Silurian System

Type and reference sections and use of name: The Liston Creek Limestone Member, originally having formation rank, was named by Cumings and Shrock (1927, p. 75) for its type exposure on Liston Creek in southwestern Wabash County, Ind. (NE¼SW¼ sec. 24, T. 26 N., R. 5 E.). At this section, which is now under water in the Mississinewa Reservoir, the member consists of about 30 feet (9 m) of cherty limestone and dolomitic limestone that is light gray and tan, fine to medium grained, fossil fragmental, and slabby bedded and that rests with sharp, but probably conformable, contact on the Mississinewa Shale Member (Wabash Formation). (See photograph in Shaver and others, 1961, fig. 6.) In some western, less eroded sections, the Liston Creek is more than 100 feet (30 m) thick, and Pinsak and Shaver (1964, p. 38-39 and 80) designated one of these as a reference section, namely, the 83-foot (25-m) section of rocks cored in the Northern Indiana Public Service Co. Gale M. and Glada Skinner No. 1 well near Royal Center, Cass County (NW¼NW¼ sec. 10, T. 28 N., R. 1 W.). At the same time the rank of this unit was reduced to member (upper part of the Wabash Formation). Usage of the term Liston Creek was extended to the subsurface of southwestern Indiana, where this unit has, wherever recognizable, a vertical cutoff against rocks in the upper part of the Bainbridge Group. In the far southwest corner of the state, therefore, the Liston Creek is absent (Becker, 1974, p. 21, and Becker and Droste, 1978). It is also absent from the Silurian outcrop area of southeastern Indiana because of erosional cutout in the subsurface below the Muscatatuck Group (Middle Devonian).

Description: Except for slabby bedding, which is surficial, the type lithology is predictably present in the few-county area surrounding the type locality, but Mississinewa-like rocks are intimately intercalated in places. Like the Mississinewa, the Liston Creek has a reef facies (Huntington Lithofacies) that continues stratigraphically upward without break from the Mississinewa into the Liston Creek. These three lithologies (Mississinewa, Liston Creek, and reef facies) are so intimately mixed in many areas that the Wabash members are not separable in their type relations. In its typical area of distribution in north-central Indiana, the basal Liston Creek is made up of the 1- to 3-foot (0.3- to 0.9-m) glauconitic Red Bridge Limestone Bed.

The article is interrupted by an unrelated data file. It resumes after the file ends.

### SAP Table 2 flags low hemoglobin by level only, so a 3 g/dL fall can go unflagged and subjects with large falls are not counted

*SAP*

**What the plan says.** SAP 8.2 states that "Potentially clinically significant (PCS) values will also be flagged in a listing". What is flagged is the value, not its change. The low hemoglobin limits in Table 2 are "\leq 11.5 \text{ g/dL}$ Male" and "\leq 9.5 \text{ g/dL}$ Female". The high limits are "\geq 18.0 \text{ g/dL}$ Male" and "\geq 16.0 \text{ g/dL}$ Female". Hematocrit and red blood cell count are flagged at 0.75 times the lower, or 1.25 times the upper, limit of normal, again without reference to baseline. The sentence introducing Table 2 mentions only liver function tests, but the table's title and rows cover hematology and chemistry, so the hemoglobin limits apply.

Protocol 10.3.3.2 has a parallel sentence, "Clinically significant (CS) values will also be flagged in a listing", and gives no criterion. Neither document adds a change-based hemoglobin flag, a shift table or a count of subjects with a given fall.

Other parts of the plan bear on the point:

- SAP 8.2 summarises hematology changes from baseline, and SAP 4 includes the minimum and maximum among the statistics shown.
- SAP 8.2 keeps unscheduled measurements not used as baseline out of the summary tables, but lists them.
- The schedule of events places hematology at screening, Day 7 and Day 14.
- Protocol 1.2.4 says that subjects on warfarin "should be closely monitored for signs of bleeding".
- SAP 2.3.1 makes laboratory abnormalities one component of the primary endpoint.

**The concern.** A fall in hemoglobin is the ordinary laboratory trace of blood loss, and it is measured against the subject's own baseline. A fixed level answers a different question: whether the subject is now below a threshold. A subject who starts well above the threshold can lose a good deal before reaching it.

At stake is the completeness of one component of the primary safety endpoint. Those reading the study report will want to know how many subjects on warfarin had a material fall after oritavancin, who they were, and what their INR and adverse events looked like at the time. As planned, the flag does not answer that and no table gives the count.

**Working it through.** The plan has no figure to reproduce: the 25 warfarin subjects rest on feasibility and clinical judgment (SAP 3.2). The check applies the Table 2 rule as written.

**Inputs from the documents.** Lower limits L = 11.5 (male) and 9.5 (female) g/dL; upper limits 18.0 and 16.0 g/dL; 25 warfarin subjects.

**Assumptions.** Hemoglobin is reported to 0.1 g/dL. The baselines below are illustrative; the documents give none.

The Liston Creek is underlain conformably by the Mississinewa member, and it underlies Middle Devonian rocks unconformably (except in the outcrop area) in some places in the area of Kokomo distribution, however, a thin Liston Creek member underlies the Kokomo member. (For example, see Droste and Shaver, 1982, p. 40.)

Liston Creek distribution as a distinctly separate member is poorly known in southern Indiana, but there, for example, Becker (1974, p. 21) referred to a 65-foot (20-m) section, and in far western Indiana sections nearly 200 feet (61 m) thick are known (Pinsak and Shaver, 1964, p. 86). Characteristic sections in northern Indiana are about 100 feet (30 m) thick (noted above), but here both thickness and areal distribution are greatly complicated because of complex facies within the Wabash. The Liston Creek, therefore, has complementary relationships with the Mississinewa (lower Wabash) and the Kokomo and Kenneth Limestone Members (upper Wabash). Northward the Liston Creek as an objectively defined unit terminates in the reef facies of the Fort Wayne Bank, north of which cherty lithologies are scarcely present. (See Droste and Shaver, 1982, p. 23.)

Correlation: The Liston Creek is a near equivalent of the Bailey Limestone in the Illinois Basin parts of Indiana, Kentucky, and Illinois. It also corresponds to upper Racine rocks in northern Illinois and eastern Wisconsin, to upper Salina rocks (above the C unit) in the Michigan and Appalachian Basins, and to Salina rocks above the Vernon Shale in New York. Considering the intimate intra-Wabash relations as described, parts of the Liston Creek variably correlate with Mississinewa, Kokomo, and Kenneth rocks in Indiana. Probably only in the Illinois Basin does the relatively uneroded Liston Creek and Liston Creek-equivalent rocks have an age as young as that of the Bass Islands Group of the Michigan Basin and as that of the New York Silurian section ranging upward from the Bertie Dolomite.

The Liston Creek interval of upper Wabash rocks is characterized, although sparsely, by the conodonts Polygnathoides siluricus, Spathognathodus primus, and S. eosteinhornensis. (See Pollock and Rexroad, 1973, p. 80; and Yoder, 1982, p. 22.) In the pentamerid brachiopod lineage, Kirkidium cf. K. laqueatum is characteristic, along with rarer occurrences of similar taxa known only m Late Silurian rocks. (See Shaver and others, 1971, p. 56-57, and Indiana University Paleontology Seminar, 1980, p. 119-120). These fossil indicators are compatible with a late Ludlovian to Pridolian age in European terms or Cayugan in North American terms.